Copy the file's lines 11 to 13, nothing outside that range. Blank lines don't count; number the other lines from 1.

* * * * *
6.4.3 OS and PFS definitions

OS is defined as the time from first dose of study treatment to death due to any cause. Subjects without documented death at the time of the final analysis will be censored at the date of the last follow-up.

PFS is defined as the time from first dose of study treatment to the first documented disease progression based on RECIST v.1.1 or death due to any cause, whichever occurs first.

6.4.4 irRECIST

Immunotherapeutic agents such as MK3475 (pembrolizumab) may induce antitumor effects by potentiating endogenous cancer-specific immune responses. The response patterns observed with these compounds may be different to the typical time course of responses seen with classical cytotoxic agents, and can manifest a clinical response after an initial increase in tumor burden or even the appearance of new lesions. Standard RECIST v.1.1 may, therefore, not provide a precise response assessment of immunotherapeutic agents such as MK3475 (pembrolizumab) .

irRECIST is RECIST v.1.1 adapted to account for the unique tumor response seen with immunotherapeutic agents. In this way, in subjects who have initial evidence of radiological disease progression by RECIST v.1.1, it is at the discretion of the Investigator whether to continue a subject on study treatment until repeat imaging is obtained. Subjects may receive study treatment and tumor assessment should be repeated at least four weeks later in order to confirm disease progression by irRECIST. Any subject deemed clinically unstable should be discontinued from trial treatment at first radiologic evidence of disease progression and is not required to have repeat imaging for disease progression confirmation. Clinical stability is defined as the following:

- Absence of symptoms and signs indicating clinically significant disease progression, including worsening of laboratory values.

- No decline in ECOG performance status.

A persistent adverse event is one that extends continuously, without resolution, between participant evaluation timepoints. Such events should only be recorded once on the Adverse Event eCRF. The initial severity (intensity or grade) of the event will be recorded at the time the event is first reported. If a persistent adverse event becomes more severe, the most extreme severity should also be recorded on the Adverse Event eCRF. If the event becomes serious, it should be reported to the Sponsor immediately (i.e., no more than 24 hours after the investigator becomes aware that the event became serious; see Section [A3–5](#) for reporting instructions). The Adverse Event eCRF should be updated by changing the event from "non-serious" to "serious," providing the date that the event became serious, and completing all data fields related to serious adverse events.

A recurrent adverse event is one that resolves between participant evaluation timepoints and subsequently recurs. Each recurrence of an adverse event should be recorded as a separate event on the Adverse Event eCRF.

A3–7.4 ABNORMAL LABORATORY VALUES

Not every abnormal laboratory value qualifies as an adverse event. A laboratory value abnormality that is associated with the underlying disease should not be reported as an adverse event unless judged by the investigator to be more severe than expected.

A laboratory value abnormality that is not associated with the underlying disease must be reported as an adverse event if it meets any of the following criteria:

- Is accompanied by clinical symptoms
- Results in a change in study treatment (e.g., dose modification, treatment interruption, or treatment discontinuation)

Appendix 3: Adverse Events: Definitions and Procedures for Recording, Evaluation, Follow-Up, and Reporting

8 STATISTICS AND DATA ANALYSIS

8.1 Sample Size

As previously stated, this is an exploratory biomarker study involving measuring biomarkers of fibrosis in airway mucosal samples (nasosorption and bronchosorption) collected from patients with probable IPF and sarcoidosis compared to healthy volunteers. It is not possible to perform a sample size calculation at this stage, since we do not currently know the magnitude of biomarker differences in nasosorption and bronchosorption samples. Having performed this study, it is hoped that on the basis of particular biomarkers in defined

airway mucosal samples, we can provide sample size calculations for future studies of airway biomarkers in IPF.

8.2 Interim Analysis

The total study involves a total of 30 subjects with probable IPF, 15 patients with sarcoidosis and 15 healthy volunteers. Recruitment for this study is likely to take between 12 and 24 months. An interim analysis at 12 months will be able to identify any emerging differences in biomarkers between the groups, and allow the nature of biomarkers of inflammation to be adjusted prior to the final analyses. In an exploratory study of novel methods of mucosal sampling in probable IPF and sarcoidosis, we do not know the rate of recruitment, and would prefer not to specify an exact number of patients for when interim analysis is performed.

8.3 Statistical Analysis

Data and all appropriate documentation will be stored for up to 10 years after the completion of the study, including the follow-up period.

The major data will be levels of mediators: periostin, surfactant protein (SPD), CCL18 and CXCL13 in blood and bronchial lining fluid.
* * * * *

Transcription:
A3–7.4 ABNORMAL LABORATORY VALUES

Not every abnormal laboratory value qualifies as an adverse event. A laboratory value abnormality that is associated with the underlying disease should not be reported as an adverse event unless judged by the investigator to be more severe than expected.

A laboratory value abnormality that is not associated with the underlying disease must be reported as an adverse event if it meets any of the following criteria: